- If the product is available and the customer is ready to check out, she enters her payment card details and shipping information on your payment form or page.
- The payment processor, typically a bank, confirms the customer has enough cash in the bank or enough credit on her card to complete the transaction.
- The customer gets a message on the website that the transaction went through. This all happens in seconds.
- The order is dispatched from the warehouse and shipped. The customer will receive an email that the product is out for delivery.
- The order is delivered, and the transaction is complete.
Key takeaway: E-commerce transactions are similar to physical retail transactions in that customers come into your store, shop for products and check out. The difference is that it is done digitally, and you have to ship the items to your customers.
What features should an e-commerce site have?
To be successful at electronic commerce, you should have a comprehensive list of the products and services you sell on your website or marketplace page. The online shop should be easy to navigate, user friendly and aesthetically appealing. It should also be optimized for mobile devices. According to data from e-commerce platform Oberlo, mobile commerce sales are set to reach $2.91 trillion in 2020 and increase to $3.56 trillion in 2021. With so many consumers shopping on mobile devices, it's critical to optimize your online store for them.
The checkout experience is another important aspect of e-commerce functionality. It is the process the customer goes through to buy your product or service. If your checkout process is clunky and cumbersome or requires too many steps, you may lose the sale. Shopping cart abandonment is a real phenomenon, with the Baymard Institute finding the ;average abandonment rate stands at 69.57%.
TIP: Make sure your e-commerce site has a detailed list of your products and/or services, is easy to navigate, and makes checkout a breeze.
What are the pros and cons of operating an e-commerce business?
Pros of running an e-commerce business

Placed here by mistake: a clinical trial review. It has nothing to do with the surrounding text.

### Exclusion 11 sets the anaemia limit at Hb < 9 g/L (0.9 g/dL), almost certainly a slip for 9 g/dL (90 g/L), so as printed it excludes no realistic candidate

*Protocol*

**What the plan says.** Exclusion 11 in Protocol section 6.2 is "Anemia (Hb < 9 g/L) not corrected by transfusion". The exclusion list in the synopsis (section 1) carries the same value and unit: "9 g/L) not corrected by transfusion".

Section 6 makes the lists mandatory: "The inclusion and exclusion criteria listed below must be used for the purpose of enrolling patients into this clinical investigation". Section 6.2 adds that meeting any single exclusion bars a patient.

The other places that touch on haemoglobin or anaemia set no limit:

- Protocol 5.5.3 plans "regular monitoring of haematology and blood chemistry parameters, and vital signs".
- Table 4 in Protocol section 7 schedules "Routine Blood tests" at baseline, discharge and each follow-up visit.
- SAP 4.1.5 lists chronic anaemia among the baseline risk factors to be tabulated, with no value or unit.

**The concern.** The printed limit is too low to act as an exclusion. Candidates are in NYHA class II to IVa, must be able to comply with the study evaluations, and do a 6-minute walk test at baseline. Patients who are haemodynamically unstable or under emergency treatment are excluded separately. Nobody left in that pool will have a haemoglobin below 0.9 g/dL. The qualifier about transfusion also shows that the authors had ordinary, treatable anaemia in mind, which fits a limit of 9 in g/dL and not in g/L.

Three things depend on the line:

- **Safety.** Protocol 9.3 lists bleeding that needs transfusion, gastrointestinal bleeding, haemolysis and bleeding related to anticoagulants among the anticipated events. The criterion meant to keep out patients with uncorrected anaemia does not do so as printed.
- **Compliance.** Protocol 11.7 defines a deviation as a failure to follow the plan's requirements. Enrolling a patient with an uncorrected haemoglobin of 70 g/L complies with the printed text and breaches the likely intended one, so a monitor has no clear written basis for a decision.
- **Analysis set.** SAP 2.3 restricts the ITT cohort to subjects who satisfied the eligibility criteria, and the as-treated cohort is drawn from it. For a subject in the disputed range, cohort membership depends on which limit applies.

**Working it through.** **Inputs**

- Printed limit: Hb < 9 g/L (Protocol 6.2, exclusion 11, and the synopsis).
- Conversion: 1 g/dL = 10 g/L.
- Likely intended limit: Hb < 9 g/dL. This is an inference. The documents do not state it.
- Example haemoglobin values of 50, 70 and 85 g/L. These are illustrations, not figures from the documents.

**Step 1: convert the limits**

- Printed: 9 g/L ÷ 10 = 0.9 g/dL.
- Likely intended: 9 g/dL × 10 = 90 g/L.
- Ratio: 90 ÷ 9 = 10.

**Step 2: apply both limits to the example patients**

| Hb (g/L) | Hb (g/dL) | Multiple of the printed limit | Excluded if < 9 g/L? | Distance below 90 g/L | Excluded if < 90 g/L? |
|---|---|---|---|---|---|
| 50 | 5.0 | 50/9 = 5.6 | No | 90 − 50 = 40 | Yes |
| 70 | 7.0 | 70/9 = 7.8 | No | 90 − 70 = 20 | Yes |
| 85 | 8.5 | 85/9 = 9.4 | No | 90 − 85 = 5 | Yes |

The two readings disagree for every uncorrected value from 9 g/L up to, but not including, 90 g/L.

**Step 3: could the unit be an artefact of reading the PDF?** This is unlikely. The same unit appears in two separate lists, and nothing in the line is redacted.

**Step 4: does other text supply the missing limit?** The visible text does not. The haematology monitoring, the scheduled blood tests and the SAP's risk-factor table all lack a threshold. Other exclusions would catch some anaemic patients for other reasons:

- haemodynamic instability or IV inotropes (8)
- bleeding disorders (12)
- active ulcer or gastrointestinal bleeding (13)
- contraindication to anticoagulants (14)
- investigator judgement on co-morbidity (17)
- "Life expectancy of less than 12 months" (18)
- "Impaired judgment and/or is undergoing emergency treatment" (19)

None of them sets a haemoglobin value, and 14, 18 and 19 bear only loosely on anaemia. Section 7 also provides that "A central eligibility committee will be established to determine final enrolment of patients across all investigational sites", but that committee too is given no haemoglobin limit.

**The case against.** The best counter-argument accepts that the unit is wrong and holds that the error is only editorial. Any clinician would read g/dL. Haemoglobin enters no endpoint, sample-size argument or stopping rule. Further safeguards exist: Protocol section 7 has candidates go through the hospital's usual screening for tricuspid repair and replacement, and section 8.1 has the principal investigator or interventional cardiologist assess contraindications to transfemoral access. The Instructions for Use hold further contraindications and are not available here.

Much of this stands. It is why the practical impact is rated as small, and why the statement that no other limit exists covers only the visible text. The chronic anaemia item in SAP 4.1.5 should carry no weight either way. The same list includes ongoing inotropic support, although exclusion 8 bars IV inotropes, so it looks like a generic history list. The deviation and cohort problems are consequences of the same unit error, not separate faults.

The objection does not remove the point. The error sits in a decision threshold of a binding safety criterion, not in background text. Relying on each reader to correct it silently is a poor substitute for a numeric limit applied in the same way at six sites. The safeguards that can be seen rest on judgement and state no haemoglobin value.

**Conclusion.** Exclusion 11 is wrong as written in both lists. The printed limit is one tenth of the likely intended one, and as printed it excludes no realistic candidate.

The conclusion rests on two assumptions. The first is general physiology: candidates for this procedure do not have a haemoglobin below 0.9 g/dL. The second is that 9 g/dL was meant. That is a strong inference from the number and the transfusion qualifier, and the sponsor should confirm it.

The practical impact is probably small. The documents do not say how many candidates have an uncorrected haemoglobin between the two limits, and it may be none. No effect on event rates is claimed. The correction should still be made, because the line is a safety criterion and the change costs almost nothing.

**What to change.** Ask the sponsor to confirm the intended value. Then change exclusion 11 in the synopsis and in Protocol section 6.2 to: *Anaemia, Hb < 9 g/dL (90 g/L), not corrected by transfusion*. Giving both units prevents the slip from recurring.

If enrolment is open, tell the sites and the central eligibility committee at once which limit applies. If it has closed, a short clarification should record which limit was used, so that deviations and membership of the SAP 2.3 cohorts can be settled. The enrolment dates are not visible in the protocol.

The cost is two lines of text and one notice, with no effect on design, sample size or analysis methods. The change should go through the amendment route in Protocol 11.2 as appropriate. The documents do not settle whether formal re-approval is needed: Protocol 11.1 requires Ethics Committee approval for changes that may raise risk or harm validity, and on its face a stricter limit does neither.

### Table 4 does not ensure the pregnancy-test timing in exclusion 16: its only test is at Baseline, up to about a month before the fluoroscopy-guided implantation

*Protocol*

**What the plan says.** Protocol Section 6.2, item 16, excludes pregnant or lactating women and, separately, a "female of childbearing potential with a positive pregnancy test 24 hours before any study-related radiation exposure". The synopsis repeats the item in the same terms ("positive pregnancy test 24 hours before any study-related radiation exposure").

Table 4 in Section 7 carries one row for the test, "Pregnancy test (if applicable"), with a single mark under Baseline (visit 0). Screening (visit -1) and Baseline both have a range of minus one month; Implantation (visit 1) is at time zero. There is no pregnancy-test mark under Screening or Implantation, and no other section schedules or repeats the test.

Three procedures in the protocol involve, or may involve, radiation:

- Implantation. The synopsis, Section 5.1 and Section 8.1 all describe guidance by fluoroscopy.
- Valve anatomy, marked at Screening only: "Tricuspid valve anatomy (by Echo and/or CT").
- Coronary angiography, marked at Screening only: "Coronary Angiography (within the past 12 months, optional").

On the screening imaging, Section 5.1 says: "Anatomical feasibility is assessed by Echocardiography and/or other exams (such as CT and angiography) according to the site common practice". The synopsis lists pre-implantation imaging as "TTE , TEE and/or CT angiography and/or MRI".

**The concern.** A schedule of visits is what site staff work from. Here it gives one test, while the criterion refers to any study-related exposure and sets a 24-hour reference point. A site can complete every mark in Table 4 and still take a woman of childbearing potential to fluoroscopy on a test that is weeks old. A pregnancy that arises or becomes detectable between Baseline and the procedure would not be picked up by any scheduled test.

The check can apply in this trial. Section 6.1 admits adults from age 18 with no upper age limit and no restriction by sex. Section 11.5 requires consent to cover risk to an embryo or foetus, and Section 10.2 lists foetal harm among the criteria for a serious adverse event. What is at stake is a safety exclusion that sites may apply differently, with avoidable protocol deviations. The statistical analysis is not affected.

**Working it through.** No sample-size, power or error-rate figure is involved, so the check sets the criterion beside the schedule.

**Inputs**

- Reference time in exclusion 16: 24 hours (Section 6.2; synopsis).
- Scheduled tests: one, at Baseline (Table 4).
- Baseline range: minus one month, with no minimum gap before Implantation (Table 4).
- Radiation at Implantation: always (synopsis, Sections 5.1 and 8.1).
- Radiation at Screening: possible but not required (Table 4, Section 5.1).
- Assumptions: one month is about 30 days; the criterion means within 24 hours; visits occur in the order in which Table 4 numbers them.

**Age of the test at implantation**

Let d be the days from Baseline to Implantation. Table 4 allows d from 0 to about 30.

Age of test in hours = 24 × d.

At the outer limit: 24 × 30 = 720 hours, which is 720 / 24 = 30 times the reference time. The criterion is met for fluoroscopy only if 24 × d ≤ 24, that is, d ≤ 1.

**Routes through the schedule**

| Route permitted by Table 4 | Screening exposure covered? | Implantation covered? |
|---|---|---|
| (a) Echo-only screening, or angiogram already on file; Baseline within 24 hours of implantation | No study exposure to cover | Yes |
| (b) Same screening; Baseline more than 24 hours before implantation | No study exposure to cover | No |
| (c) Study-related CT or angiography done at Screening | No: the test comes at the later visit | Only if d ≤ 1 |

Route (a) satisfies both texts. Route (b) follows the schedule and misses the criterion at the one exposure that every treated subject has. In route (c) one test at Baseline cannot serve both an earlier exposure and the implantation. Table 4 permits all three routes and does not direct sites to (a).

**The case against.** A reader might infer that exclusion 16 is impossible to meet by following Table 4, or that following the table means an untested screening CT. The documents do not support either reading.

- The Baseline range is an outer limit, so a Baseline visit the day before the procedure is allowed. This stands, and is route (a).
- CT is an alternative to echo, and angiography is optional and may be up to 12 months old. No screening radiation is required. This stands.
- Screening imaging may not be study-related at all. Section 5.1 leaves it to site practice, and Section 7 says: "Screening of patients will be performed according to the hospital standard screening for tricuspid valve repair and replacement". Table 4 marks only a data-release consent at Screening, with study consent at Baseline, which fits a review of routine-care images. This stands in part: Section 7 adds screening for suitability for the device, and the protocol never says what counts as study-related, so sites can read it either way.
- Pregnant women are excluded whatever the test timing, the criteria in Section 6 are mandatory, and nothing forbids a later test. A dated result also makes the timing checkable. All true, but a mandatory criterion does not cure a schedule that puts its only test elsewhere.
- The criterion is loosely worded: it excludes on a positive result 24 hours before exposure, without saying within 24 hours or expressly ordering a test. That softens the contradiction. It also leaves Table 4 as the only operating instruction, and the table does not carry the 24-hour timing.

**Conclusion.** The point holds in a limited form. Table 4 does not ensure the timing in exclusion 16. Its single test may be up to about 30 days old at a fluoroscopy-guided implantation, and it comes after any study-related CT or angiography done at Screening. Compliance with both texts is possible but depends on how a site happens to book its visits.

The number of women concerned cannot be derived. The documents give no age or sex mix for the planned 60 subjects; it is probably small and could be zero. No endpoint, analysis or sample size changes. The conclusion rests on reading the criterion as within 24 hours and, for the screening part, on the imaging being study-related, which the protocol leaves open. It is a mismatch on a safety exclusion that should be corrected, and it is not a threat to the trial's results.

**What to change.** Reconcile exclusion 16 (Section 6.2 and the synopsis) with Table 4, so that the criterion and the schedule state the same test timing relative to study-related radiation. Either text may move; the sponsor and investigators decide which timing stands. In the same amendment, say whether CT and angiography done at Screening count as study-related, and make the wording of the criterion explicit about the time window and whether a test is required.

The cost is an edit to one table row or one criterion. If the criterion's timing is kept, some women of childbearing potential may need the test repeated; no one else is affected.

There were lots of reasons to start an online retail business before the pandemic, and there are even more now. Here are seven of the big ones.
- It has fewer overhead costs than a physical store. A big expense of running a retail business is the physical storefront. That means money spent on rent, utilities and other such needs. All of that goes away when you operate an e-commerce store. There is no rent to pay. You don't have to worry about keeping the lights on, nor do you have to pay to have the lawn mowed or the walkways shoveled.
- You can operate 24/7 with no staff. The internet doesn't have store hours. It is up 24/7, and so is your e-commerce business. Unlike a physical store with set hours, your site can accept orders whenever your customers are ready to buy, which can drive more business. If you use software to automate most of the process, you won't need to hire an ordering manager to work the night shift.
- Your business can scale on the fly. There are physical limits to how many products you can stock when you operate a brick-and-mortar store – you only have so much shelf space. There are no such limits with e-commerce; you can add and remove products as you see fit.
- You can reach more customers. Your business may be in New York, but you can sell to customers in California if your store is online. "E-commerce changes the game for small business," said Ben Richmond, U.S. country manager at Xero. "It doesn't matter if you're in a city or in a small regional town – e-commerce gives you the opportunity to live where you want and sell into many markets."